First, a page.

When feeding time comes around, does what your pet ingests really matter? The answer is a resounding YES!
Pet food recalls happen frequently. Salmonella, Listeria, Vitamin D, even poisons and meds like phenobarbital have made it into commercial dog and cat food. Whether the pet food is dry, canned, or raw, recalls take place frequently, and it seems to not matter if the brand is considered quality, recommended by veterinarians (ie, Hill’s Science Diet), or poorly manufactured – pet foods are susceptible to manufacturing problems and recalls.
Since my springer mix, Mary, was diagnosed with cancer a few months ago, I’ve been more conscious about what food I feed her. I alternate between giving her “people food,” such as chicken, turkey, and lean burger, a quality grain-free kibble (grains contain starches, and carbohydrates, such as potatoes and rice can cause cancer cells to grow), and grain-free FreshPet, a semi-cooked pet food that is refrigerated. FreshPet has never experienced a recall, and upon reading the ingredients found in the grain-free turkey roll, I discovered many of those ingredients (such as blueberries and spinach) are recommended in a cancer diet for pets. I’m fortunate that a pet supply store in my community carries this brand and this type of food in particular (FreshPet is found in many stores, but not necessarily the grain-free turkey food). If you look online, some people believe the product contributed to their pet’s death while others highly praise the product. Mary has been eating it off and on for the past few months, and she is doing fine.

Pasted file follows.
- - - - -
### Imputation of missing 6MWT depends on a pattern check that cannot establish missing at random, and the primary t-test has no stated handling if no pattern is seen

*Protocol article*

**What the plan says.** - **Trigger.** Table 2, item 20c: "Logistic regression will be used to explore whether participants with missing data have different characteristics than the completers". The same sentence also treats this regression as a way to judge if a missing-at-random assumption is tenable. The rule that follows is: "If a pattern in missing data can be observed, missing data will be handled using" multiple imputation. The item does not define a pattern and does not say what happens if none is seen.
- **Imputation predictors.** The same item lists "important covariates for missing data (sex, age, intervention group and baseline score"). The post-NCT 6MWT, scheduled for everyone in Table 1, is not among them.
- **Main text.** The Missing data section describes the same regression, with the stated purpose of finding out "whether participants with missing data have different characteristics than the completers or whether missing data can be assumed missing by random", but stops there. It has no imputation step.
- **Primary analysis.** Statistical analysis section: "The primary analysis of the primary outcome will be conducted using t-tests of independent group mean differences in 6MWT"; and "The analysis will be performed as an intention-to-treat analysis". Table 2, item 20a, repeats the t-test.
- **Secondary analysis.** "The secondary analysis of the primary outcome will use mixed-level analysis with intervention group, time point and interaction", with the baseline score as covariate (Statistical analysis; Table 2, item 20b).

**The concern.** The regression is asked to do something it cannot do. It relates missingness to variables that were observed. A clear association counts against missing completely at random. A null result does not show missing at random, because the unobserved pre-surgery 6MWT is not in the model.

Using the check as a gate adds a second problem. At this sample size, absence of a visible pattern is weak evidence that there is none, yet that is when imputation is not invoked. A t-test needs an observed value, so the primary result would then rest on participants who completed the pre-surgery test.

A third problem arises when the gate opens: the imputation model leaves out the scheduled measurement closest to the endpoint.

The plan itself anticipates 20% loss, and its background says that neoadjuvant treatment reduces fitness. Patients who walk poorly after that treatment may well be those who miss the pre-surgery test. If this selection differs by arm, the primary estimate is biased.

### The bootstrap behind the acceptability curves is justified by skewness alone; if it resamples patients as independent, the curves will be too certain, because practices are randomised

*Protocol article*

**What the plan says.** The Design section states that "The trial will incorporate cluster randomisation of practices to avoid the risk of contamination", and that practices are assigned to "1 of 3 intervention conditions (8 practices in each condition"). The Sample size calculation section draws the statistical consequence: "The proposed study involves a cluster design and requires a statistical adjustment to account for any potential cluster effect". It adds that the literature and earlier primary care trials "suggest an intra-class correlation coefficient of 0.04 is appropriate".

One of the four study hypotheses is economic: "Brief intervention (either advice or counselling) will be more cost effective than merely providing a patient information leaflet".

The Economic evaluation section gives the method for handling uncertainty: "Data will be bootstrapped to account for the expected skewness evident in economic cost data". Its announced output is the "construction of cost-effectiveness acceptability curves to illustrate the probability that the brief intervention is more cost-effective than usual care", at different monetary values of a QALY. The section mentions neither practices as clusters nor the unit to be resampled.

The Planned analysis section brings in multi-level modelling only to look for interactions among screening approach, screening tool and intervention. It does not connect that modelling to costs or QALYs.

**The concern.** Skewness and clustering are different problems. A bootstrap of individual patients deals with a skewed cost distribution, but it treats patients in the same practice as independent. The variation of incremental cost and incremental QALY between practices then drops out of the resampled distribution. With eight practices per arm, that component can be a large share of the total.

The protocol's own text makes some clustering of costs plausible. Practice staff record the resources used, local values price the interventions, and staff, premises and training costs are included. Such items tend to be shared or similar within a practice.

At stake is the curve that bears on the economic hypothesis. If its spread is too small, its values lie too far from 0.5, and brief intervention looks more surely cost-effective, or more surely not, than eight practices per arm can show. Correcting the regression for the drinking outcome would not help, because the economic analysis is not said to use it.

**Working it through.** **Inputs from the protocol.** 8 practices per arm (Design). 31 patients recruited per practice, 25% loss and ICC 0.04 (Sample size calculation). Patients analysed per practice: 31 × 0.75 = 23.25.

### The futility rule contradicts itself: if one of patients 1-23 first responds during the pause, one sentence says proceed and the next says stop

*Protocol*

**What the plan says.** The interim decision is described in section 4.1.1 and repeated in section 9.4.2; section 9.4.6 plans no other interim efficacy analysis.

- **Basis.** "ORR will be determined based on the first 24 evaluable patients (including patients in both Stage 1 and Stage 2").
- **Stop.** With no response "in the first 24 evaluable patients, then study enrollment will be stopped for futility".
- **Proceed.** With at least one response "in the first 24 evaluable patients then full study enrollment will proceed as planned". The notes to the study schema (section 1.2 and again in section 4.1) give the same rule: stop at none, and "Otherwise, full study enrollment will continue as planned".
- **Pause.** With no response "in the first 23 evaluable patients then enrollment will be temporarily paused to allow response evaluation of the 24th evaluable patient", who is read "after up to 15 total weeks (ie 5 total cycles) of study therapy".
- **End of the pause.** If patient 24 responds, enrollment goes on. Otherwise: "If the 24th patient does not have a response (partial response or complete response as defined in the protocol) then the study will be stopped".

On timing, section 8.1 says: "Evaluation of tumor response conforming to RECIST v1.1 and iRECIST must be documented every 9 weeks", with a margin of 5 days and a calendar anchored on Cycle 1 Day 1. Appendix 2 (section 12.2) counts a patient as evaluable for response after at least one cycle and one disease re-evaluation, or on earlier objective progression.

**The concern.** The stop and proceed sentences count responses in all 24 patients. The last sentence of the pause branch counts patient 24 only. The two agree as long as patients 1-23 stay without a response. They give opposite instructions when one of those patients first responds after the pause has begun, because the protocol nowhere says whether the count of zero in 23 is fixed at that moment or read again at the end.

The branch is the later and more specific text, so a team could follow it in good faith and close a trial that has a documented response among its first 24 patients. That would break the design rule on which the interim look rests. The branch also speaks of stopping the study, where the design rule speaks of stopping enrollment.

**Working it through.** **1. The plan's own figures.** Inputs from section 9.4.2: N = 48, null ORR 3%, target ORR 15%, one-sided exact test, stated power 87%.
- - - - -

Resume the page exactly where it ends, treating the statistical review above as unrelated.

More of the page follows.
Like any pet food product, one can find positive reviews and negative ones. Choosing a pet food is not necessarily easy.
Therefore, I highly encourage pet owners to conduct research; don’t just buy a food product because “that’s what we’ve always fed our animals.” Talk with other pet owners. Talk with your veterinarian. Do online research. Sites such as DogFoodAdvisor.com, Petful.com, and ConsumerSearch.com can help you find good food for your pets. Many sites also list pet food recalls, including the American Veterinary Medical Association (AVMA) and the Federal Food & Drug Administration (FDA).
Even if you feed your pet “human food,” such as chicken, beef, and turkey, spinach, blueberries, and kale, you should keep an eye open and an ear to the ground regarding recalls and alerts (remember the recent Romaine Lettuce problem?) These foods can also become contaminated with E. coli, Salmonella, and other bad things. I thoroughly wash vegetables and fruits and cook meats before feeding such things to my dog just as I do before eating these products myself.
Whether you feed your pet kibble, canned pet food, raw, or partially cooked human food, do your homework – research, investigate, discuss, and then choose what you think is best for your furry friend. Even if you pay more to feed your pet, a trip to the veterinarian and the potential (or actual) loss of your companion are much higher costs than providing the best healthy diet possible.
For more information as well as guides on buying pet food and discovering which foods have recalls, visit the following sites:
Gayle M. Irwin is a writer and public relations professional who volunteers with various animal rescue groups. She enjoys sharing her books and her passion for pets and the environment with others.